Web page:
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Ransom the Captive/Visit the Imprisoned

“I was in prison, and you visited me.”  Matthew 25:36

Prison can seem like a remote place not connected with our real lives until we learn about someone’s son, daughter or other family member who is behind bars.  No matter where we live or how much we earn, we probably know someone with a family member in prison.  That’s when it becomes more real.

Free the Captives - St.John's Church at Creighton UniversityIf we have a family member who is incarcerated, visit as often as possible.  The person convicted of a crime still needs support and love from home, and receiving mail or visits when possible, are a key to that support. 

We might support a prison ministry in our area with donations of our time, money and/or needed supplies. I could offer a gift subscription to a prison library or organize a book drive for it.  Offer support to retreat programs held in prisons.

If I speak another language, I can check out prison visitation programs for immigration detainees and visit those people who isolated from their families and countries. 

Discovering the Human Person

In her book Mercy in the City, author Kerry Weber wrote about her experience of visiting San Quentin prison.  She recalled her own pre-conceptions in an interview when she said, “I expected to visit prisoners or criminals -- but I didn’t expect to visit fellow human beings.” That same surprise of humanity is often the experience of visitors who remember how grateful those in prisoners are for a visit.  “They kept saying ‘thank you,’” one woman said.

Sr. Helen Prejean who ministers to those in jail as well as their victims has said, “People are more than the worst thing they have ever done in their lives.”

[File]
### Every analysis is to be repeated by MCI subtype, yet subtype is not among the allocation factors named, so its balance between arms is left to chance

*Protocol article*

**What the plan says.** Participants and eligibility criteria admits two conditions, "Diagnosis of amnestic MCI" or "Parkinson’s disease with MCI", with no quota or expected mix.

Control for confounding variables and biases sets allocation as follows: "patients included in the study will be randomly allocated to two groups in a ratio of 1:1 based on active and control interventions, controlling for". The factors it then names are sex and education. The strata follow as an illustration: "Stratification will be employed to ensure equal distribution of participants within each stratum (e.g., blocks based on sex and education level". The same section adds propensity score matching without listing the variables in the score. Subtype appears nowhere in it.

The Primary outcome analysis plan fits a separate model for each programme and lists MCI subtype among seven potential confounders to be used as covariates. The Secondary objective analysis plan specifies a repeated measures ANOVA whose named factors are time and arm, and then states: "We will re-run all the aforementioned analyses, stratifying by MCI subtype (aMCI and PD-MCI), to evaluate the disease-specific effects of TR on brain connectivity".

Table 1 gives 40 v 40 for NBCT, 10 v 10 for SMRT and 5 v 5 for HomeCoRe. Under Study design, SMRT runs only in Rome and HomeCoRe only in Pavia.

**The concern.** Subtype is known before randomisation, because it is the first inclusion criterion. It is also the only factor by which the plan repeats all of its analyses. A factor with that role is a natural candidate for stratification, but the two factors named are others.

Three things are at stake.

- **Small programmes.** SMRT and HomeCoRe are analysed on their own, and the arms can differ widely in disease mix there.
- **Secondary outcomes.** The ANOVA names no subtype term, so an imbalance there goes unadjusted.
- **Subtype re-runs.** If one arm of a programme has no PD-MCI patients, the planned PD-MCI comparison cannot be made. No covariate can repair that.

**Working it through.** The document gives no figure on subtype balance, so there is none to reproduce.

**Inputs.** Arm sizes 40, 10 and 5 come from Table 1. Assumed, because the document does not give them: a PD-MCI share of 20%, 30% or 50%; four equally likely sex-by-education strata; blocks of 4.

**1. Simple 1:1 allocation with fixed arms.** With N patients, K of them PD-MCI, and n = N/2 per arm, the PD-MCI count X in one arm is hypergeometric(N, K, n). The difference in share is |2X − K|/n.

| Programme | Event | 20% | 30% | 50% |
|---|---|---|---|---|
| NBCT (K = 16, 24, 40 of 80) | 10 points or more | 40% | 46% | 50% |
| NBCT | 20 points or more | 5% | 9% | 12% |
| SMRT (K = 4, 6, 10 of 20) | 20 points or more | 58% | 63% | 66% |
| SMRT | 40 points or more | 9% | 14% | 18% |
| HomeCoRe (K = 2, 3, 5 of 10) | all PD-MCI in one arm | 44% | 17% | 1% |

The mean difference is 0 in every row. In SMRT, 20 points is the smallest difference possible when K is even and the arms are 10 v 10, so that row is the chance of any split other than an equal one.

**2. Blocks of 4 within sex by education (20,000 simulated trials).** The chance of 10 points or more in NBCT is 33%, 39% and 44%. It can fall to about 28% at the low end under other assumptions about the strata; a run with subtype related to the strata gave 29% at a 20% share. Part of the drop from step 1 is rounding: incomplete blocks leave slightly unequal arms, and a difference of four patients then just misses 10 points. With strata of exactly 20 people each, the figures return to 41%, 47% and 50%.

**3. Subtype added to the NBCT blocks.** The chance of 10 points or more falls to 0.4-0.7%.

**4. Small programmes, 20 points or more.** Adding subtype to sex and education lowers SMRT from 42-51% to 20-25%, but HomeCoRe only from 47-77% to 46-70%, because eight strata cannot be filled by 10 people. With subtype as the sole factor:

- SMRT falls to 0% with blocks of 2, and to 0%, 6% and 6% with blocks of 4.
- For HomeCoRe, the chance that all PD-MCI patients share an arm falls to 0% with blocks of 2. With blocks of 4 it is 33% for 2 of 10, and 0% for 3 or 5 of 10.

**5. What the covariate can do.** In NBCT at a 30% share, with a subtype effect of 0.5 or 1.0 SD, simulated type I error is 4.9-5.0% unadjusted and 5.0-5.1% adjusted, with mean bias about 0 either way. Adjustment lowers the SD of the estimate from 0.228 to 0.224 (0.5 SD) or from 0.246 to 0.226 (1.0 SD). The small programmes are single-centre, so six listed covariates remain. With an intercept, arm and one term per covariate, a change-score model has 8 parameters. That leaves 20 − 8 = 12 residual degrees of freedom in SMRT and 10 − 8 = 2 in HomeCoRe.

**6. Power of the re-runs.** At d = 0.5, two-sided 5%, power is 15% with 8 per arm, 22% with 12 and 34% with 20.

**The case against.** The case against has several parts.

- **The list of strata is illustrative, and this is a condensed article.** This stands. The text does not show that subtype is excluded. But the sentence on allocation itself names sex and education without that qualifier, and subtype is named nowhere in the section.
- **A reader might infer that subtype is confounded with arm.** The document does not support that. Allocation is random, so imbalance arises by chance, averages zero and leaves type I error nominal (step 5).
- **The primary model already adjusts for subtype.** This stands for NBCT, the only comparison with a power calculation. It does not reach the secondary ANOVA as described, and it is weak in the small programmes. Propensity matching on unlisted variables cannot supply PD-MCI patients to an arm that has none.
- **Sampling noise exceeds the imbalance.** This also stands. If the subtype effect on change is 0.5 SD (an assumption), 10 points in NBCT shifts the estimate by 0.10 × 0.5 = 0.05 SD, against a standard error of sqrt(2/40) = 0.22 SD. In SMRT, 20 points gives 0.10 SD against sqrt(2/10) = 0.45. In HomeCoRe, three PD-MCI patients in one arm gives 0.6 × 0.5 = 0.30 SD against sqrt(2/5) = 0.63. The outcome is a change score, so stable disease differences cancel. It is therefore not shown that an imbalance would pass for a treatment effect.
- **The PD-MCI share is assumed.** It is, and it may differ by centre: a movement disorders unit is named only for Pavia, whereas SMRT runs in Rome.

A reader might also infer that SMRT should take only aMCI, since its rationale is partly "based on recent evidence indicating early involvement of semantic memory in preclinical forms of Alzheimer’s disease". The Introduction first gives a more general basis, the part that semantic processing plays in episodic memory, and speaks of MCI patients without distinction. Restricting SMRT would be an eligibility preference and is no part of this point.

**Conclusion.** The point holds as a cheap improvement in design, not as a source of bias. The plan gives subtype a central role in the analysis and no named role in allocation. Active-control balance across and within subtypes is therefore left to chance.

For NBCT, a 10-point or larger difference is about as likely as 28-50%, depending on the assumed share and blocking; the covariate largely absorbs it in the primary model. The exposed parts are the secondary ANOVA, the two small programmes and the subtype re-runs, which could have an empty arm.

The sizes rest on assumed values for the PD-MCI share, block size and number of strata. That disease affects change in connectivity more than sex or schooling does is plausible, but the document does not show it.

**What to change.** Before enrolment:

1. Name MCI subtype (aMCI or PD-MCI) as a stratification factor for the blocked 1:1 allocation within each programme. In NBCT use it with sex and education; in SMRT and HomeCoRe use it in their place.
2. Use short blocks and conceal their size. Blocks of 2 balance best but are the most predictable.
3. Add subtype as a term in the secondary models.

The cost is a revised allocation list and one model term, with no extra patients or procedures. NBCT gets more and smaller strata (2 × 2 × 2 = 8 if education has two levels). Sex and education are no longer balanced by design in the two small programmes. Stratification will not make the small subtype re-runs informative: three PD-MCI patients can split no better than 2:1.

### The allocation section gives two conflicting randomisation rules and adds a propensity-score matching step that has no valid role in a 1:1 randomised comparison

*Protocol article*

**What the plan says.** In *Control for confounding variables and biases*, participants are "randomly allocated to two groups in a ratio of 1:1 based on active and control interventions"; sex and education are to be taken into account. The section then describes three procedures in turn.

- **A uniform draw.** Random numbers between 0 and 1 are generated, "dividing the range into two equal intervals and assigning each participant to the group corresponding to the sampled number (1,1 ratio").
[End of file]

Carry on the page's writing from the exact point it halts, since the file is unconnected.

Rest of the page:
The US Bishops released a statement Responsibility, Rehabilitation, and Restoration: A Catholic Perspective on Crime and Criminal Justice, writing, “A Catholic approach begins with the recognition that the dignity of the human person applies to both victim and offender.”

Studying this subject could prompt me to become informed about prison issues in my own area, nationally or internationally.  I can respond to Pope Francis’ call to support the “abolition of the death penalty.”

Let us Hear From You

Have more ideas on Ransoming the Captive/Visiting the Imprisoned? Send them here

From Sue K.:
I've been writing people in prison for over thirty years.  Today, there are many websites where you can find people who want someone to write to them. If writing a "criminal" is scary, contact the Innocence Project, or theSouthern Poverty Law Center for a name. 
One thing I became aware of in doing this is the incredible loneliness of the guys I've written to, and how honest the guys have been about what they did that got them  there. 

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